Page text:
The work comprises five visions, twelve mandates, and ten parables. It depends on allegory and pays special attention to the Christian congregation, calling on the faithful to repent of their sins that have harmed it. Unfortunately, the Shepherd of Hermas is of no real help in establishing the original text of the New Testament.
Papias of Hierapolis: Papias (70 – 163 C.E.) was a bishop of the early Church. Eusebius of Caesarea calls him “Bishop of Hierapolis,” a city in the region of Asia, which is 6.2 miles (10 km) north of Laodicea and near Colossae (Col. 4:12-13), in the northern edge of the Lycus Valley of Asia Minor; it should not be confused with the Hierapolis of Syria. Christianity came to Hierapolis through the “efforts” of Epaphras. Papias wrote a five-volume work entitled, An Exposition of the Oracles of the Lord.
Papias describes his way of gathering information:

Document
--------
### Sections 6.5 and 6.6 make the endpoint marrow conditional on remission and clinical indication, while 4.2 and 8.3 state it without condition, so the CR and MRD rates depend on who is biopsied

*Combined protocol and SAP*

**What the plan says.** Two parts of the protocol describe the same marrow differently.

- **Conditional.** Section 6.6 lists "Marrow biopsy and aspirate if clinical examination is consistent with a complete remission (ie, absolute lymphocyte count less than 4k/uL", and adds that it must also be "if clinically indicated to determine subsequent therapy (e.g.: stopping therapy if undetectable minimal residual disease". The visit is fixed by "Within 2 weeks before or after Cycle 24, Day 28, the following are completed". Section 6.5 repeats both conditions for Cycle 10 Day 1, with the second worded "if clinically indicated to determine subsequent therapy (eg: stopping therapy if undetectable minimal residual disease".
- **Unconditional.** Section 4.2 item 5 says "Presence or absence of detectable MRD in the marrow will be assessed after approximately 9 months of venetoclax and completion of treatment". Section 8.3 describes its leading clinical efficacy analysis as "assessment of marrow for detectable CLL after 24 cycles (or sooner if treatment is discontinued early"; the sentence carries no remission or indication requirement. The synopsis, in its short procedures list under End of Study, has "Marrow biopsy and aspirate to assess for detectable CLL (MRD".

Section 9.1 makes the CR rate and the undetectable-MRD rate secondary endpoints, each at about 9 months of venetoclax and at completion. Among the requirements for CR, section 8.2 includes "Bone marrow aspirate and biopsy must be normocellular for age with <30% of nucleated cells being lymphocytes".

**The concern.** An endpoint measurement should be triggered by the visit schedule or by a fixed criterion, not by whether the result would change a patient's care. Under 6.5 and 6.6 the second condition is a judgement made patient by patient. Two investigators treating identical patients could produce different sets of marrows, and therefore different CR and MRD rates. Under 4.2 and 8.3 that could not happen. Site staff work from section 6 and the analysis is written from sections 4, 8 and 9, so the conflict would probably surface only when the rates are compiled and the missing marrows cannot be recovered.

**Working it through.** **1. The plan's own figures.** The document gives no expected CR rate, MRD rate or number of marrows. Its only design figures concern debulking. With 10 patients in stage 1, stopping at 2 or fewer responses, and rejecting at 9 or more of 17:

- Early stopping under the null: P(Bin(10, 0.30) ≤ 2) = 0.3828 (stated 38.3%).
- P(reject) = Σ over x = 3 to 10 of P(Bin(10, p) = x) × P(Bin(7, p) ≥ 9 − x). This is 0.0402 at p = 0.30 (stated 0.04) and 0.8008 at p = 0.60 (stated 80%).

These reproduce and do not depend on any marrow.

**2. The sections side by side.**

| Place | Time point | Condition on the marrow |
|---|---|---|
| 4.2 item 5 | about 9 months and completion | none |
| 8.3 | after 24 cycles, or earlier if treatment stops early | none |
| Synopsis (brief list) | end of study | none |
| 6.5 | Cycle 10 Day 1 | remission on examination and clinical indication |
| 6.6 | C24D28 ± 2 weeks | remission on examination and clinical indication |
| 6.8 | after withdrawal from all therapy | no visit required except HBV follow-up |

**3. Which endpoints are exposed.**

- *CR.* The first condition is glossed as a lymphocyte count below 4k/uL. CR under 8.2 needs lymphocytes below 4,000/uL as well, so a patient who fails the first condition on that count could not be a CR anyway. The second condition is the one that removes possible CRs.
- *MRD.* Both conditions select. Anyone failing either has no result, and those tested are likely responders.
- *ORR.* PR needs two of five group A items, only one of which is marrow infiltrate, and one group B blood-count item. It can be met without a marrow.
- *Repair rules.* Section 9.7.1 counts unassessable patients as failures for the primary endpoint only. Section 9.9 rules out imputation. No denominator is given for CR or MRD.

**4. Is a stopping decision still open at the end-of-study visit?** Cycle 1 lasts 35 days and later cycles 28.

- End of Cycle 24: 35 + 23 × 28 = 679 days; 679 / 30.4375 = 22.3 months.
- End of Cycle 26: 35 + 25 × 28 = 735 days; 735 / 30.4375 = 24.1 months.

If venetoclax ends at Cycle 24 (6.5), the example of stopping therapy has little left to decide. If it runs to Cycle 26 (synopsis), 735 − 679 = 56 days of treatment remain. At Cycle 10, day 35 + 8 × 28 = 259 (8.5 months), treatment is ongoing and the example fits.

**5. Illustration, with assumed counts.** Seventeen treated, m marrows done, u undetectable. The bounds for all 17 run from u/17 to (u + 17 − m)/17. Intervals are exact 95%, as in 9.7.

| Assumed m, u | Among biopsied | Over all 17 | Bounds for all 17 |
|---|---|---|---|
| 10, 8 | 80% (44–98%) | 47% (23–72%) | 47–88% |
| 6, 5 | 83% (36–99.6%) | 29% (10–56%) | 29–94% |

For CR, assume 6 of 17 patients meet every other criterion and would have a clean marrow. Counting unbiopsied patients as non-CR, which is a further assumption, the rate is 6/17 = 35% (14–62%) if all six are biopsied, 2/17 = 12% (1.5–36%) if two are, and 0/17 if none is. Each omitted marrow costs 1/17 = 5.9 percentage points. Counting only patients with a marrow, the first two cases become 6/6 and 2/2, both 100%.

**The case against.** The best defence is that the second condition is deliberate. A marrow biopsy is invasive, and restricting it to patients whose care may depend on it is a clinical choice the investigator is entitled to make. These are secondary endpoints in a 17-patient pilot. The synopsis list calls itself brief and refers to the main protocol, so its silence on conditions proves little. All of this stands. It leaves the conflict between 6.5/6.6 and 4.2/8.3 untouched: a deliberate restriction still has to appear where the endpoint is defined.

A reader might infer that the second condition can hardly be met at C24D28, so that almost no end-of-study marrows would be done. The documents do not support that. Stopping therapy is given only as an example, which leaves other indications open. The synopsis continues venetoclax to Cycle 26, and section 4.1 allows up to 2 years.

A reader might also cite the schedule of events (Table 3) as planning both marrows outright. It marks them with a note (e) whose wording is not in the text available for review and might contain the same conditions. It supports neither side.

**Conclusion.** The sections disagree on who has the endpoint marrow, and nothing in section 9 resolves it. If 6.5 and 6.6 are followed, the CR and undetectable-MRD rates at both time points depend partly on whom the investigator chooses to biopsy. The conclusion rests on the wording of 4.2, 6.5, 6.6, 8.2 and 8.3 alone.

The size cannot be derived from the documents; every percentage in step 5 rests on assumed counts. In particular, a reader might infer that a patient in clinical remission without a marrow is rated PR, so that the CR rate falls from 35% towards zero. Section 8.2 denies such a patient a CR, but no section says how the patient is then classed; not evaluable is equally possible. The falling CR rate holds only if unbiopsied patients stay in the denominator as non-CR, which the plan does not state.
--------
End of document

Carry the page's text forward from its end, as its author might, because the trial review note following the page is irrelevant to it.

I will not hesitate to set down for you, along with my interpretations, everything I carefully learned then from the elders and carefully remembered, guaranteeing their truth. For unlike most people I did not enjoy those who have a great deal to say, but those who teach the truth. Nor did I enjoy those who recall someone else’s commandments, but those who remember the commandments given by the Lord to the faith and proceeding from the truth itself. And if by chance someone who had been a follower of the elders should come my way, I inquired about the words of the elders–what Andrew and Peter said, or Philip or Thomas or James or John or Matthew or any other of the Lord’s disciples, were saying. For I did not think that information from books would profit me as much as information from a living and abiding voice.